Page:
50 years ago John F. Kennedy died in Dallas. On this episode of The Source we take a look at his death, the city it occurred in, the mystery surrounding it, and the conspiracies that have cropped up as a result.
In the first segment:
Conspiracy, conjecture, speculation, and a distressing lack of transparency made up the events surrounding the assassination of our 35th President. The Warren Report, the findings of those events were intended to illuminate the public on what happened, but ironically became the breeding ground for conspiracy theorists because of what it lacked. In his new book, "A Cruel and Shocking Act," Philip Shenon, 20 year veteran of the New York Times, details the Warren Commission's failings and the reasons behind them.
In the second segment:
We talk about why the phrase conspiracy theory has too much baggage to be useful. Saul Elbein joins us to talk about his cover story for the Texas Observer, and why the public hostility towards conspiracy doesn't further democracy.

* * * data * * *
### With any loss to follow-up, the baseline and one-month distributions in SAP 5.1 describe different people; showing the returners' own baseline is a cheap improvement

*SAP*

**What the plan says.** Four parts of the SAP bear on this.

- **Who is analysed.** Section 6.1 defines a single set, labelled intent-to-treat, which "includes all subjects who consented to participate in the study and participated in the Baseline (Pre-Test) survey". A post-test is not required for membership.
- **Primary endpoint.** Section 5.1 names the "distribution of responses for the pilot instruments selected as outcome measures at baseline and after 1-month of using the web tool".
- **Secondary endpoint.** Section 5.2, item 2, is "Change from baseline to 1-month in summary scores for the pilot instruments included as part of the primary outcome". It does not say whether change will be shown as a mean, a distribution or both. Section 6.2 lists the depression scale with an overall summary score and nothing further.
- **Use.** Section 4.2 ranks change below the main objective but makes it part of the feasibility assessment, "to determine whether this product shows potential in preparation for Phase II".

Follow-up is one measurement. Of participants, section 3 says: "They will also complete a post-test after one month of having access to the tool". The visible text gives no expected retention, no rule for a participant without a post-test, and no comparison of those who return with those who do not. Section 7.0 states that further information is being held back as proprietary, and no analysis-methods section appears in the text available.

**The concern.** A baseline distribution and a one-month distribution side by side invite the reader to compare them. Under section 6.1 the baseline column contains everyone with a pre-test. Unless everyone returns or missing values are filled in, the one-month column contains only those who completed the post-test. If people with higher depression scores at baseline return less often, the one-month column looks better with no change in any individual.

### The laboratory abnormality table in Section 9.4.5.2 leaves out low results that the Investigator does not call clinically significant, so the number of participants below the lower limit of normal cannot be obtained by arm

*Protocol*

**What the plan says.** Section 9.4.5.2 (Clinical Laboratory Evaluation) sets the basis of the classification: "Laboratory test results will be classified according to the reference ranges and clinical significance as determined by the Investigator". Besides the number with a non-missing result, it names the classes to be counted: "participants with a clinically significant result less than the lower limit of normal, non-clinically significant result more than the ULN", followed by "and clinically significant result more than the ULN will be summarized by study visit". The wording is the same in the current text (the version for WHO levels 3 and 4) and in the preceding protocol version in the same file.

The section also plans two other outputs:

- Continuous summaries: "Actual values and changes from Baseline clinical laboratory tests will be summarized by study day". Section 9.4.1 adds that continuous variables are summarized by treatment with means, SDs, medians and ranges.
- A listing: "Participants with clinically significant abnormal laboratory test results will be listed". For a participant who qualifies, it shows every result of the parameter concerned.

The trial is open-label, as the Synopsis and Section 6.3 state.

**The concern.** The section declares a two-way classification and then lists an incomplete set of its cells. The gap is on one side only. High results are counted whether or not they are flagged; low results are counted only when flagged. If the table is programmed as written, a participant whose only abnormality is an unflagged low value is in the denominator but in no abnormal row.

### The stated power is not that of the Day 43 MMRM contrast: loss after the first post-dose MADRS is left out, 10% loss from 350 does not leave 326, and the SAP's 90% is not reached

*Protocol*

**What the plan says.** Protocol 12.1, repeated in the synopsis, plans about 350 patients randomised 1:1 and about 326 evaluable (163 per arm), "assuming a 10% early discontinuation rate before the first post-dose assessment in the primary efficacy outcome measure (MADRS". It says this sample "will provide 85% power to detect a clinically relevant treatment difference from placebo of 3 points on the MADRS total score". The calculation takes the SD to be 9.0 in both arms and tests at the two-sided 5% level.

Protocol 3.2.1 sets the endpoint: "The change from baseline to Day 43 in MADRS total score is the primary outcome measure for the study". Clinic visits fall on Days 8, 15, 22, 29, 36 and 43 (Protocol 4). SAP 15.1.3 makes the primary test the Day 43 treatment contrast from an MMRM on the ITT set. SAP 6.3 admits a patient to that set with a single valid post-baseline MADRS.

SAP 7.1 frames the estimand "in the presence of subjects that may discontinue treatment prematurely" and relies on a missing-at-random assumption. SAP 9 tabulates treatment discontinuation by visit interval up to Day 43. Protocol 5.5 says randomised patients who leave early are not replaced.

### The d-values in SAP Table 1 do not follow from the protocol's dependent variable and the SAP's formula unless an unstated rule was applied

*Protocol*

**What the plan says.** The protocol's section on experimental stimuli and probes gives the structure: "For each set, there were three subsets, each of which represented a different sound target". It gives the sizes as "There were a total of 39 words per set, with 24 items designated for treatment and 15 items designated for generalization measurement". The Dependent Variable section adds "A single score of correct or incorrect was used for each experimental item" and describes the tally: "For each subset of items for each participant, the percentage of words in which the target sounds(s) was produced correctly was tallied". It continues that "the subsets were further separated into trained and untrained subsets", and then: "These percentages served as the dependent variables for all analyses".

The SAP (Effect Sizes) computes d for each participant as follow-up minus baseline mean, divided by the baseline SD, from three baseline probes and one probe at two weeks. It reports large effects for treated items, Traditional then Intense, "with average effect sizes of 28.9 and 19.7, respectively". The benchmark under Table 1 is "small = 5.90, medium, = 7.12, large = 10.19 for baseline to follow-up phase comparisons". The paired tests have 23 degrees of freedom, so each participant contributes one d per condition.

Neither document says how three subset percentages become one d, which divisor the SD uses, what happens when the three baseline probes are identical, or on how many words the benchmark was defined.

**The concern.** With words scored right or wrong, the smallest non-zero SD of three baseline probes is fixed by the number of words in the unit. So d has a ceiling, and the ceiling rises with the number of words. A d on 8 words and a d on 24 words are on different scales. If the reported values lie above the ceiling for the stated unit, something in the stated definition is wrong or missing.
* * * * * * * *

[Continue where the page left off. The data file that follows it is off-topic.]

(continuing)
In the third segment:
Steven L. Davis takes us back to Dallas 1963 in his book of the same name. In it, he and co-author, Bill Minutaglio, detail the far right-wing fervor that turned the oil town into a city on the bring, seething with hatred. A place that the authors argue was a much larger actor in the death of Kennedy than it has been given credit for. From a General whose indoctrination of his troops with John Birch Society rhetoric is noted, to a police chief who once chased civil rights icon, Thurgood Marshall around with a gun and was quoted as saying "Hi, You Black Son of a Bitch...I've Got You Now!" Dallas' battles with integration and its fear of communism turned it into a toxic place.